Intense Fighting Erupts In Iraq
Wednesday, March 26, 2008
BAGHDAD, March 25 -- Fierce gun battles erupted between Iraqi security forces and Shiite militias in Basra, Baghdad and other cities Tuesday as the government, backed by U.S. and British reconnaissance planes, launched an offensive aimed at breaking the power of politically backed gunmen.
The fiercest fighting took place in Basra neighborhoods where Iraqi forces targeted members of Shiite cleric Moqtada al-Sadr's Mahdi Army, further risking the collapse of a cease-fire that Sadr declared last summer. His fighters' stand-down has been widely credited with helping curb violence throughout the country during the U.S. troop buildup known as the surge.
When the top U.S. commander in Iraq, Gen. David H. Petraeus, and Ambassador Ryan C. Crocker deliver a report card on the country before Congress next month, a key gauge of progress will be whether the Iraqi government and its security forces are prepared to take over as U.S. troops withdraw.
The offensive in Basra, an important test of that preparedness, was several weeks in the making. While it targets the Mahdi Army in particular, its goal is also to break the grip that other Shiite militias, criminal gangs and death squads hold upon the southern port city, the conduit for Iraq's oil exports. In recent weeks, the militias have often battled each other in the streets.
It was unclear why U.S. forces would take part in a broad armed challenge to Sadr and his thousands-strong militia on the eve of Petraeus's assessment, which the Bush administration has said would greatly influence its decision on whether to draw down troop levels.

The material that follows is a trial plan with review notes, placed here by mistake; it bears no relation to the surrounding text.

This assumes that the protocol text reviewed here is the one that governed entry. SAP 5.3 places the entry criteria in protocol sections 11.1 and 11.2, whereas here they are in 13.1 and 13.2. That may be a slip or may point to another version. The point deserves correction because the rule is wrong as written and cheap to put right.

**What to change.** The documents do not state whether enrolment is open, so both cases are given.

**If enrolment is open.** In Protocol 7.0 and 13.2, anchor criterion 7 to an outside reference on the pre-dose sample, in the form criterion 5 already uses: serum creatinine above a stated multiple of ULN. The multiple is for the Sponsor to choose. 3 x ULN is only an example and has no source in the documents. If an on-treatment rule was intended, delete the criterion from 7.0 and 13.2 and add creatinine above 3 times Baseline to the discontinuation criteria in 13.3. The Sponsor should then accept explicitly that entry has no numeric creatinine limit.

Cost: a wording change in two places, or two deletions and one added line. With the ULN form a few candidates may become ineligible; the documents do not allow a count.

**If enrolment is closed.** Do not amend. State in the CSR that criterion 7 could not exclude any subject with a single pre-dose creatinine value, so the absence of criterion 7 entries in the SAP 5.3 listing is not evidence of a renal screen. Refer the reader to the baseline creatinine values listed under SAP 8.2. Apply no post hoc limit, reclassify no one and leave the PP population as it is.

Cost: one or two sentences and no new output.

But many Sadr followers view the offensive as the latest attempt by the United States and Sadr's Shiite rivals, who run Iraq's government, to take advantage of Sadr's cease-fire to weaken his movement politically ahead of provincial elections that could take place this year.
"We are really scared," said Aahad Hamid, 27, a Basra University employee whose voice quivered on the phone as Iraqi attack helicopters flew over the city. "We can hear the voice of the bullets."
In a sign of the offensive's importance, Iraqi Prime Minister Nouri al-Maliki flew to Basra on Monday to oversee operations.
By Tuesday evening, Iraqi security forces and Shiite militias had also clashed in the cities of Kut and Hilla, as well as outside Sadr's Baghdad stronghold of Sadr City. Dusk-to-dawn curfews were imposed on at least six cities in southern Iraq, police said.
In Baghdad, mortars and rockets pounded the heavily protected Green Zone, which houses the U.S. Embassy and key Iraqi government offices, for the second time in three days. The attacks were apparently launched from Shiite enclaves. A U.S. Embassy spokesman said no deaths or injuries had been reported in Tuesday's attacks; an American civilian wounded in a similar barrage Monday was reported to have died.
In addition to resisting with arms, Sadr's movement led a labor strike for a second day in many parts of eastern and central Baghdad on Tuesday, demanding the release of Sadr's jailed followers and an end to Iraqi government raids. Sadrist leaders ordered stores to close and taxi and bus drivers to stop operations. Many neighborhoods turned into virtual ghost towns, their usually busy streets all but empty. Parents kept their children home from school.
Sadr, who imposed the cease-fire to improve his nationalist credentials and rein in his often unruly militia, is under immense pressure from senior loyalists to lift the cease-fire order. Two weeks ago, he issued a statement permitting the Mahdi Army to fire on U.S. and Iraqi forces in self-defense. Hazim al-Araji, a senior Sadr official in the southern holy city of Najaf, told reporters there that the cease-fire remains in place despite Tuesday's clashes.